Internet entrepreneur Andrew Keen was among the earliest to write about the dangers that the Internet poses to our culture and society. His 2007 book The Cult of the Amateur was critical in helping advance the conversation around the Internet, which has now morphed from a tool providing efficiencies and opportunities for consumers and business to a force that is profoundly reshaping our societies and our world.
In his new book, How to Fix the Future, Keen focuses on what we can do about this seemingly intractable situation. Looking to the past to learn how we might change our future, he describes how societies tamed the excesses of the Industrial Revolution, which, like its digital counterpart, demolished long-standing models of living, ruined harmonious environments and altered the business world beyond recognition.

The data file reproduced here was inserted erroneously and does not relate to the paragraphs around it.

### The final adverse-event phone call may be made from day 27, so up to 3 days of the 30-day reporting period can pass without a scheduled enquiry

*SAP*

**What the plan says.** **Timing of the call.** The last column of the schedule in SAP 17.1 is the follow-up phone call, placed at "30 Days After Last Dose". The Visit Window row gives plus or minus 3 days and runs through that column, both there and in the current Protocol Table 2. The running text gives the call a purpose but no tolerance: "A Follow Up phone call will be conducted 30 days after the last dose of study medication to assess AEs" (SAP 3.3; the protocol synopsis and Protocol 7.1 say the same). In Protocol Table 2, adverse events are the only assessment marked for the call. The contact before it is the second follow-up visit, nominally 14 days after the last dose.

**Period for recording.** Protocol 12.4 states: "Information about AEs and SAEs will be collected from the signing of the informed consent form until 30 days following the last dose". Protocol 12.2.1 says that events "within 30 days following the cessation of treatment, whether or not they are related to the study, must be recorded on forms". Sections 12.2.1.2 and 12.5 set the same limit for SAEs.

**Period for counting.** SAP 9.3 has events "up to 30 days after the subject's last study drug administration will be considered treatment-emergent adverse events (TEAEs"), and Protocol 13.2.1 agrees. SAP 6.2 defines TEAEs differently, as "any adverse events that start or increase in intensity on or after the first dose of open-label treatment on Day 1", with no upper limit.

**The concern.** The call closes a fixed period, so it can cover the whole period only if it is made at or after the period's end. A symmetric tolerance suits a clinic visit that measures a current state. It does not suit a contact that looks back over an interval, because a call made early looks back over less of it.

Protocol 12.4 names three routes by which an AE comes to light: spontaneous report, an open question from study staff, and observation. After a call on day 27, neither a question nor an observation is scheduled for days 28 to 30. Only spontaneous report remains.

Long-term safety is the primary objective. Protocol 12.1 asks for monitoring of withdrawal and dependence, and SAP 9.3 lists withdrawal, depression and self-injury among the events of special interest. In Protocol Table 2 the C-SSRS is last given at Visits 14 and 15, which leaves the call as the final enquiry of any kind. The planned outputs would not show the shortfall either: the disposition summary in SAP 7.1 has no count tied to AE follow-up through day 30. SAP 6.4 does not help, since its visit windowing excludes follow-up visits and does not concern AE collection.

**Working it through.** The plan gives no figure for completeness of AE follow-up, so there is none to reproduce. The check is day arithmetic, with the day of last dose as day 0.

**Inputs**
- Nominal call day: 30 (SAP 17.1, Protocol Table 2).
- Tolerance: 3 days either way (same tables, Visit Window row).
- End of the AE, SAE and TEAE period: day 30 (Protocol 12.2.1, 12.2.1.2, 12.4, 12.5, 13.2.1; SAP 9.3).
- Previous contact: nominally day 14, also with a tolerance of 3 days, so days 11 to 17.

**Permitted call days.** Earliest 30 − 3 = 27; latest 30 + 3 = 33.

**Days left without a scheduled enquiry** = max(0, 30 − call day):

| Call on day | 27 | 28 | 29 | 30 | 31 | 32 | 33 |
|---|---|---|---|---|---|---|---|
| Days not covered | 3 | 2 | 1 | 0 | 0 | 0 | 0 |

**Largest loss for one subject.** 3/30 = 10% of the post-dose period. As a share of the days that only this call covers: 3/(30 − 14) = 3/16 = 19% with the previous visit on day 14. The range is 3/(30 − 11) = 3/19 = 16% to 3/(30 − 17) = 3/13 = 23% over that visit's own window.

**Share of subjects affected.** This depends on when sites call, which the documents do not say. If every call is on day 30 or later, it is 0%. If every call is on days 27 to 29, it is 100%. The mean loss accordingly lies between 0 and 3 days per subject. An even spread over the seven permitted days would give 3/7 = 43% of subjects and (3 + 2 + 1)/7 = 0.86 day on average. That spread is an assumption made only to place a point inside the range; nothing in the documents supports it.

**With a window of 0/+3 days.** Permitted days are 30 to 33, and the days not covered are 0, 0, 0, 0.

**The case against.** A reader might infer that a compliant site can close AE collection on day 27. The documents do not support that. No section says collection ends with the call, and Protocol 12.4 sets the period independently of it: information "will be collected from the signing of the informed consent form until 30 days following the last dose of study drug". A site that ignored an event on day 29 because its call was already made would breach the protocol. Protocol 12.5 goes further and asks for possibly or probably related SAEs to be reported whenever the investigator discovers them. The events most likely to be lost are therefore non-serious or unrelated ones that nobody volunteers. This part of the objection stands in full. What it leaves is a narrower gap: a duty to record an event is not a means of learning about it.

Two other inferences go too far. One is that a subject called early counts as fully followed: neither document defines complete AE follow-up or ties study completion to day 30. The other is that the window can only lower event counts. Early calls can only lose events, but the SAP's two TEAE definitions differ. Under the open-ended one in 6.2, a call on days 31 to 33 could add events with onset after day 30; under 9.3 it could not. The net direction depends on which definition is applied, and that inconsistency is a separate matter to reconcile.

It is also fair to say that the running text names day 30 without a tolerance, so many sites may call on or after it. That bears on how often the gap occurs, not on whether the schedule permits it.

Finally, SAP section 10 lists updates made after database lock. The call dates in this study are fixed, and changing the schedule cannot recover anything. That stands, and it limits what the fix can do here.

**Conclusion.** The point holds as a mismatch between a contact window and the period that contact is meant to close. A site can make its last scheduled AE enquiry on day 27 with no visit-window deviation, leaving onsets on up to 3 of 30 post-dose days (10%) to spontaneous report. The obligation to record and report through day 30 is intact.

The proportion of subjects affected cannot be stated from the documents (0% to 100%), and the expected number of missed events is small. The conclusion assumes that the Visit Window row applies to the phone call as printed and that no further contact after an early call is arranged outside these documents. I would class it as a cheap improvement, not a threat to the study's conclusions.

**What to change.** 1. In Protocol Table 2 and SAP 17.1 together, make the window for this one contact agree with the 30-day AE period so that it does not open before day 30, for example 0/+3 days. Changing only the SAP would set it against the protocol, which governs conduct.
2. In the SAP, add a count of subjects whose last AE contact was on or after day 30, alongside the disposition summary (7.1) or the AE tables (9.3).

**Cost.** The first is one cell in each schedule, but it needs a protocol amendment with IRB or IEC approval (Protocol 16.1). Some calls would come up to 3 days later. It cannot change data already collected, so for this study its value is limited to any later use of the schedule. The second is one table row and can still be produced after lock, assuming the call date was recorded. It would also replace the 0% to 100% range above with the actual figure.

Travelling across the globe, from India to Estonia, Germany to Singapore, he investigates the best (and worst) practices in five key areas - regulation, innovation, social responsibility, consumer choice and education - and concludes by examining whether we are seeing the beginning of the end of the America-centric digital world.
Powerful, urgent and deeply engaging, How to Fix the Future vividly depicts what we must do if we are to try to preserve human values in an increasingly digital world and what steps we might take as societies and individuals to make the future something we can again look forward to.